Senators from both sides of the aisle claim they are taking on big banks to help the working class by regulating credit cards. Sen. Josh Hawley (R-Mo.) wants to impose a cap on credit card interest rates. Sen. Dick Durbin (D-Ill.) wants to force banks to offer a choice of network over which credit card payments flow. Neither would help working-class consumers – and would almost certainly cost them, as well as numerous smaller banks and credit unions that offer their customers credit cards.

Everyone except the very rich or the exceptionally self-disciplined needs access to credit at various times. That is why most people have at least one credit card in their wallet. Obviously, credit comes at a cost because it costs a lender something to extend a line of credit. While these bills aim to reduce cost to consumers, it is likely new laws will end up imposing a much higher cost – the denial of credit to those who need it and a reduction in the security of payments.

In the case of Hawley’s bill, the Capping Credit Card Interest Rates Act, it is crucial to understand that there are only three ways banks and credit unions can make money from offering credit cards to their customers: consumer fees for the cards, interest rates, or fees levied on merchants who accept the cards. Interest rates are the main way banks can assess the risks of default or late payments from consumers. If you have a low credit score, your base rate will be higher; if you miss payments, your rate will go up.

Capping interest rates would simply mean that these costs would be transferred elsewhere – either to merchants who will pass on their higher fees to consumers (and merchants hate the fees they are charged anyway, as we shall see) or to the consumers in the cost of card fees. If consumers have to pay more in fees, that will almost certainly price some people out of the market.

We have seen when fee caps were introduced on other loan products that it was working class and particularly minority consumers who bore the brunt – finance companies simply stopped offering the products to many in these categories. Lawmakers in Hawley’s Missouri have recognized this economic reality and have refused to follow neighboring Illinois in enacting stringent interest rate caps on small-dollar loans. Researchers from the Federal Reserve and Mississippi State University found loan growth (26 percent) to subprime borrowers in Missouri far surpassed that in Illinois (14 percent) in the aftermath of Illinois’ disastrous price control legislation.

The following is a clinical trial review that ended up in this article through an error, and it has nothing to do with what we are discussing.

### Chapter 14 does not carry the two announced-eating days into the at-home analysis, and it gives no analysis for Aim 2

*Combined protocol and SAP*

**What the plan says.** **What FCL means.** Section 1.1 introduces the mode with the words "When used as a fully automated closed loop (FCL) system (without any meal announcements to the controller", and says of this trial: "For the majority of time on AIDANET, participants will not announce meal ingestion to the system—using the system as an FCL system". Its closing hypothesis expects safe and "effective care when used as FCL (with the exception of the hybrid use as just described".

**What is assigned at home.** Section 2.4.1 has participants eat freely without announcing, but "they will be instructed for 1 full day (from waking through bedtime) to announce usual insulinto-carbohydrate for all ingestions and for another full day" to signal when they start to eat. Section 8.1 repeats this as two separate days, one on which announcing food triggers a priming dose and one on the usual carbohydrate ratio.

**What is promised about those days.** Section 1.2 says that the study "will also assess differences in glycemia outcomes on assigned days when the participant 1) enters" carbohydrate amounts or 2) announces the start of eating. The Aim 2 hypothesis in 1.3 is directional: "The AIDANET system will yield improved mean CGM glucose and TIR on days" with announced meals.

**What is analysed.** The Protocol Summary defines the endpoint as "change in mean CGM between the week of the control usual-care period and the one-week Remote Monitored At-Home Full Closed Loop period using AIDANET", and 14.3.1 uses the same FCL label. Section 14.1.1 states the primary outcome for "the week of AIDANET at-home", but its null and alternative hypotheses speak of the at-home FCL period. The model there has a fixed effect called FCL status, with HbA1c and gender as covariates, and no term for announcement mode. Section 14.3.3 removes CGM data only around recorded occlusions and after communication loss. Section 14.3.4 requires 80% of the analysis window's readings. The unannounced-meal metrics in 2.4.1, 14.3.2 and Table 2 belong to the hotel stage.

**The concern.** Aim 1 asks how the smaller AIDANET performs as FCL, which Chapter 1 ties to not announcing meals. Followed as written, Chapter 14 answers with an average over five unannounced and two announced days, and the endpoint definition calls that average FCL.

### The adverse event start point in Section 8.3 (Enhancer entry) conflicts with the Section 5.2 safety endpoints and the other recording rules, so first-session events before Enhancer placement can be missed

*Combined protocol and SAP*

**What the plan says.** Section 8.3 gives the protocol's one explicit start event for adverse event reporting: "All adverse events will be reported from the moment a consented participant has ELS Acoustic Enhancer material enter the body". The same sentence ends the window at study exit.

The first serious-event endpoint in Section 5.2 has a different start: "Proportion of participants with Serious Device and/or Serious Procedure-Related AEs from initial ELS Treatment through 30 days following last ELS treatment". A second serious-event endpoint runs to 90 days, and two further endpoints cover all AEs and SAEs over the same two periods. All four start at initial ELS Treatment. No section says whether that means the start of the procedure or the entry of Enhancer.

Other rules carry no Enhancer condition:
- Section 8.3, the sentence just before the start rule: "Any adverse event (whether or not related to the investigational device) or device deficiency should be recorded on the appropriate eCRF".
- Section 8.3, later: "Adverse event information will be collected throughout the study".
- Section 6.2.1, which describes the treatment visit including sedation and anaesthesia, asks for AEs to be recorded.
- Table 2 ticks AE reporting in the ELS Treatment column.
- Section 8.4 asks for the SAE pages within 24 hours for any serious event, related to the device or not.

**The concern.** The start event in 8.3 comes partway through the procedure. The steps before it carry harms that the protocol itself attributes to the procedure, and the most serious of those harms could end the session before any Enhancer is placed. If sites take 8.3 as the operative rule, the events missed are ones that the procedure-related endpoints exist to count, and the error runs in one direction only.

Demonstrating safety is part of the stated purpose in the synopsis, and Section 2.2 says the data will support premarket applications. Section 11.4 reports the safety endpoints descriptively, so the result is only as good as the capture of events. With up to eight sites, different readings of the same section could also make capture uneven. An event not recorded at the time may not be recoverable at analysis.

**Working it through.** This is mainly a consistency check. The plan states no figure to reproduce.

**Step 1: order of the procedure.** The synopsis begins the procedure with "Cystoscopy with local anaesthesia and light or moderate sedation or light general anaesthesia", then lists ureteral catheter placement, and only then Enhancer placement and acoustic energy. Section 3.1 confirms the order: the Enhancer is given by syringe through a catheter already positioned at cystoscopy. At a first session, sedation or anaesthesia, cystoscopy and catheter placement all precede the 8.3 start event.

On the other hand, Durbin’s bill – the perversely misnamed Credit Card Competition Act — is an attempt to reduce the costs to merchants. His bill forces banks and credit unions to offer two choices of payment networks to merchants, only one of which can be Visa or Mastercard.

Payment networks compete not just on price but on quality. The big brand names like Visa or Mastercard offer very high quality to both banks and consumers, including security and fraud protections. Smaller networks, which would be the prime beneficiaries of this bill, tend to compete on price and, therefore, do not offer the same level of security. Consumers will find that features like card blocks they depend on when a card goes missing are no longer available. Once again, working-class consumers would bear the brunt.

One other effect of both of these bills is that they would devastate card rewards programs. Rewards to consumers would be the first thing that gets cut as banks try to make up lost revenue. We saw when Durbin snuck through a cap on debit card fees in the Dodd-Frank bill that debit card reward programs just disappeared. That is likely to repeat itself if either or both of these bills get passed.

But there is an even more serious angle here – many airlines have structured large parts of their business models around cobranded credit cards with banks. They sell large amounts of air miles to banks, who offer them as rewards. If that disappears, then airlines, as well as banks, will need to make up the revenue.

They will do that in the only ways they can – higher prices, fewer flights, and more crowded planes. Once again, it is the working-class airline consumer who would suffer the most. And if flights are more expensive and less comfortable, more people will travel by road, where the chances of them being in a serious or deadly accident are much higher. The costs of these bills would not just be financial.

Senators looking to help the working class lower their bills should not forget a central lesson of economics – always look at all the effects of a change rather than just the immediate effects. If they did that, they would realize the costs they are creating for working-class consumers and would withdraw their bills.